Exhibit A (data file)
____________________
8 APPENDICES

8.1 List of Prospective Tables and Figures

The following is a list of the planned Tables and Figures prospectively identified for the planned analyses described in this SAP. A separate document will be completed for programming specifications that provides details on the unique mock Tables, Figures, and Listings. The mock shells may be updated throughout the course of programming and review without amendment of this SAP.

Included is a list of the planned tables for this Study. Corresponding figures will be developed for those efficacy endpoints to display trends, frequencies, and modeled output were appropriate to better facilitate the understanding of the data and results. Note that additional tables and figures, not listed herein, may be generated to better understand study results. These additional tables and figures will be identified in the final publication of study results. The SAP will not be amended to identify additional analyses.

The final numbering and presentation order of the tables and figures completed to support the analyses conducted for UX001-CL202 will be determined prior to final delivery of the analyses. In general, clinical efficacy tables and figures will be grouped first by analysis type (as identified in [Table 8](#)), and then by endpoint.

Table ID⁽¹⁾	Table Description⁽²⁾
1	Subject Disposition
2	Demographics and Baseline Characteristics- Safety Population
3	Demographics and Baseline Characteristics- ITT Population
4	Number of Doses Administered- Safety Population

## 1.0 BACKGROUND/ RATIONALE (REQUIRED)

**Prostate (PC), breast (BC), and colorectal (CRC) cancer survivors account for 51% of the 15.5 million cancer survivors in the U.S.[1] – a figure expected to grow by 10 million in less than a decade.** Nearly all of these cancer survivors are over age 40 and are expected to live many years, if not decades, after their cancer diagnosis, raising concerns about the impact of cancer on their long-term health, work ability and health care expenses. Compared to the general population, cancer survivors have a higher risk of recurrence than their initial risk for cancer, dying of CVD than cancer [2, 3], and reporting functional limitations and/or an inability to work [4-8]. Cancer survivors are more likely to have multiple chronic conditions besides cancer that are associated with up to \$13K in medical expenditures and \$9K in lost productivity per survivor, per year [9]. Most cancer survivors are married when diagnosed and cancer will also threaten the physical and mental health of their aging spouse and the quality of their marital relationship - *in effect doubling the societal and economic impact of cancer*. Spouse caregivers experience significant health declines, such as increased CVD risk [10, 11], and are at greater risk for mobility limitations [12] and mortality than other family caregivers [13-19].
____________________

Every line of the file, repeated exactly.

8 APPENDICES

8.1 List of Prospective Tables and Figures

The following is a list of the planned Tables and Figures prospectively identified for the planned analyses described in this SAP. A separate document will be completed for programming specifications that provides details on the unique mock Tables, Figures, and Listings. The mock shells may be updated throughout the course of programming and review without amendment of this SAP.

Included is a list of the planned tables for this Study. Corresponding figures will be developed for those efficacy endpoints to display trends, frequencies, and modeled output were appropriate to better facilitate the understanding of the data and results. Note that additional tables and figures, not listed herein, may be generated to better understand study results. These additional tables and figures will be identified in the final publication of study results. The SAP will not be amended to identify additional analyses.

The final numbering and presentation order of the tables and figures completed to support the analyses conducted for UX001-CL202 will be determined prior to final delivery of the analyses. In general, clinical efficacy tables and figures will be grouped first by analysis type (as identified in [Table 8](#)), and then by endpoint.

Table ID⁽¹⁾	Table Description⁽²⁾
1	Subject Disposition
2	Demographics and Baseline Characteristics- Safety Population
3	Demographics and Baseline Characteristics- ITT Population
4	Number of Doses Administered- Safety Population

## 1.0 BACKGROUND/ RATIONALE (REQUIRED)

**Prostate (PC), breast (BC), and colorectal (CRC) cancer survivors account for 51% of the 15.5 million cancer survivors in the U.S.[1] – a figure expected to grow by 10 million in less than a decade.** Nearly all of these cancer survivors are over age 40 and are expected to live many years, if not decades, after their cancer diagnosis, raising concerns about the impact of cancer on their long-term health, work ability and health care expenses. Compared to the general population, cancer survivors have a higher risk of recurrence than their initial risk for cancer, dying of CVD than cancer [2, 3], and reporting functional limitations and/or an inability to work [4-8]. Cancer survivors are more likely to have multiple chronic conditions besides cancer that are associated with up to \$13K in medical expenditures and \$9K in lost productivity per survivor, per year [9]. Most cancer survivors are married when diagnosed and cancer will also threaten the physical and mental health of their aging spouse and the quality of their marital relationship - *in effect doubling the societal and economic impact of cancer*. Spouse caregivers experience significant health declines, such as increased CVD risk [10, 11], and are at greater risk for mobility limitations [12] and mortality than other family caregivers [13-19].